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Archaeometry—also known as archaeological science—is the application of scientific methods and techniques to archeological investigation. The field of archaeometry has been quickly expanding and adopting new methodology over the last several decades, as the sophistication and availability of technology and instrumentation grow, while the cost of scientific analysis has been slowly but surely dropping. Many scientific instruments that produce data such as molecular or elemental composition, chromatography, carbon dating, etc. have become smaller, more portable, faster, and have a lower cost per sample.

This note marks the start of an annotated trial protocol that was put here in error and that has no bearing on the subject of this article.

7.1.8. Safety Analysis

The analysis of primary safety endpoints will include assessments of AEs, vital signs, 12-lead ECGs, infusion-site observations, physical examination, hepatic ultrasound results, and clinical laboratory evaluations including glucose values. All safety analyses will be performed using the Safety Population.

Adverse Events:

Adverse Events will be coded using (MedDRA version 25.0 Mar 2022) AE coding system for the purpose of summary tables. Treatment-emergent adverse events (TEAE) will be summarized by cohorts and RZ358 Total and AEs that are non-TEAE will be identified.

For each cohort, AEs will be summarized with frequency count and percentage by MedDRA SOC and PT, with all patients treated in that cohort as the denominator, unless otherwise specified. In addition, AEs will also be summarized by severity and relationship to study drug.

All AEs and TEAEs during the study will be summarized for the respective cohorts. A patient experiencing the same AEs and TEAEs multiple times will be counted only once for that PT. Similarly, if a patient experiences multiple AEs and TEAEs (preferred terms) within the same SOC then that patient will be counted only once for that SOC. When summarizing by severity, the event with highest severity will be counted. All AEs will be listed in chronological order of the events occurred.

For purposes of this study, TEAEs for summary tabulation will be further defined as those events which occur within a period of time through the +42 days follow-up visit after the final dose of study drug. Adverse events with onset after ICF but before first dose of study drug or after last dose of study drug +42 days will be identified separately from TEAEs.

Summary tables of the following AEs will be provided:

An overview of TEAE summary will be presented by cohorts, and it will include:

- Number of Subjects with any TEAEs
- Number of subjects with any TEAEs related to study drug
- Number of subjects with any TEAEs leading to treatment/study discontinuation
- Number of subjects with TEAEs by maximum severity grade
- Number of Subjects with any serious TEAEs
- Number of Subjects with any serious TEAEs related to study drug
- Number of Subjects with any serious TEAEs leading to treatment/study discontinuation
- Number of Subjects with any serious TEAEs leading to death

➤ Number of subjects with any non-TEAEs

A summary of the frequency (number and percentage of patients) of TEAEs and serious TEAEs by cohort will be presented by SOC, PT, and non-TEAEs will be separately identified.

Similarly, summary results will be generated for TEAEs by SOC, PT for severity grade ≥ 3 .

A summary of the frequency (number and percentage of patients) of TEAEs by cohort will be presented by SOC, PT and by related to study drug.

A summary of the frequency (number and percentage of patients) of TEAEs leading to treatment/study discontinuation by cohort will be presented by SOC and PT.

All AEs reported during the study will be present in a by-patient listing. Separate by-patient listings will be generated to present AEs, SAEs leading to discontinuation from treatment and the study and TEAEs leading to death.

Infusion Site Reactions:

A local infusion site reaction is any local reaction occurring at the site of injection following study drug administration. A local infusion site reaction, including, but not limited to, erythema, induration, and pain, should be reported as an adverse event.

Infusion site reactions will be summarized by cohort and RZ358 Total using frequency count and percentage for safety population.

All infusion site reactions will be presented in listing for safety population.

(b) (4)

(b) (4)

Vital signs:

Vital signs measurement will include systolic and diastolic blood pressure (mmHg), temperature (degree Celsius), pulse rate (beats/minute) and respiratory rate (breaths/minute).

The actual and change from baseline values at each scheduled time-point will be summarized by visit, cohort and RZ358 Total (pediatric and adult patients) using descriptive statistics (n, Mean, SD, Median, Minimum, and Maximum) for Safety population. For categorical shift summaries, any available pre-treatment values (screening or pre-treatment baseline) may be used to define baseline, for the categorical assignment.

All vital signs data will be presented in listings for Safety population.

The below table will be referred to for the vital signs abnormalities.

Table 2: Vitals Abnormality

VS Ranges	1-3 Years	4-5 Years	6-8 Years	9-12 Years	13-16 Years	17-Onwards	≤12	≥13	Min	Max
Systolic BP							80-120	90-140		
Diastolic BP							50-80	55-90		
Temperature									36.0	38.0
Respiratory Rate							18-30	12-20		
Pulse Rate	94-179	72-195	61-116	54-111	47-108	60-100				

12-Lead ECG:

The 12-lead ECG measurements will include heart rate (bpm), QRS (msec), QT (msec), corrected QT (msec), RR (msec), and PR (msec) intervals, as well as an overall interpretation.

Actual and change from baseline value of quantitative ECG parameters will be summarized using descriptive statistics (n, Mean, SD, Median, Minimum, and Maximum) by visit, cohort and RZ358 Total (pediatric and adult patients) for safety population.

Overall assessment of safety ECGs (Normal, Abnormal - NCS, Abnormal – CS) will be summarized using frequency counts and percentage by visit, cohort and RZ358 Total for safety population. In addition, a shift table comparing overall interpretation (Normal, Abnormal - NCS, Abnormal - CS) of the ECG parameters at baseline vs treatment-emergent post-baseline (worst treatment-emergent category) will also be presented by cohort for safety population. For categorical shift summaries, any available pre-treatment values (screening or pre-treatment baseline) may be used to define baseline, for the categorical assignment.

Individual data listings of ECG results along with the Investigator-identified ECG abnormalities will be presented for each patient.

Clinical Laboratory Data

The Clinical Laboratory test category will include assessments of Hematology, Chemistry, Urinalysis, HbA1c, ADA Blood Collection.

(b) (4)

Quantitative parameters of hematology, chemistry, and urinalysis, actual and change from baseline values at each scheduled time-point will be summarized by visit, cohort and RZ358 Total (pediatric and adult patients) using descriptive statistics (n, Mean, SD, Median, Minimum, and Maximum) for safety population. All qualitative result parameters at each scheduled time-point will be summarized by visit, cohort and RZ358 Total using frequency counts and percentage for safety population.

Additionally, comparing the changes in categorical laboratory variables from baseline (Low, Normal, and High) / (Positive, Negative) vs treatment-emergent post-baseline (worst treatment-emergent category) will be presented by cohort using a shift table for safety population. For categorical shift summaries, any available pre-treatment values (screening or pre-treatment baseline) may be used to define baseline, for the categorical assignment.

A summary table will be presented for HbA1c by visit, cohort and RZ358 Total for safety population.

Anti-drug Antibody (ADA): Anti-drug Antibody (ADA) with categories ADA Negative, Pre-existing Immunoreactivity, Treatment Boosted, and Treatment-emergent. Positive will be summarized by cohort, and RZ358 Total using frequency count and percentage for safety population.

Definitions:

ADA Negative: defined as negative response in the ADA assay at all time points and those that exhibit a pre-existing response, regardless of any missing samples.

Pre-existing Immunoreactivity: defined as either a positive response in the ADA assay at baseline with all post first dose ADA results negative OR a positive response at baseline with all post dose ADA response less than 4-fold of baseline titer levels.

As technology continues to improve in price, user-friendliness, and data reliability, archeological science will continue to expand and stands to significantly supplement already existing and traditional methods in archaeological investigation. One important and widely used archaeometric technique is handheld XRF (x-ray fluorescence), an elemental analysis technique that quickly and easily provides data regarding the elemental composition of an archaeological sample from magnesium (Mg) to uranium (U).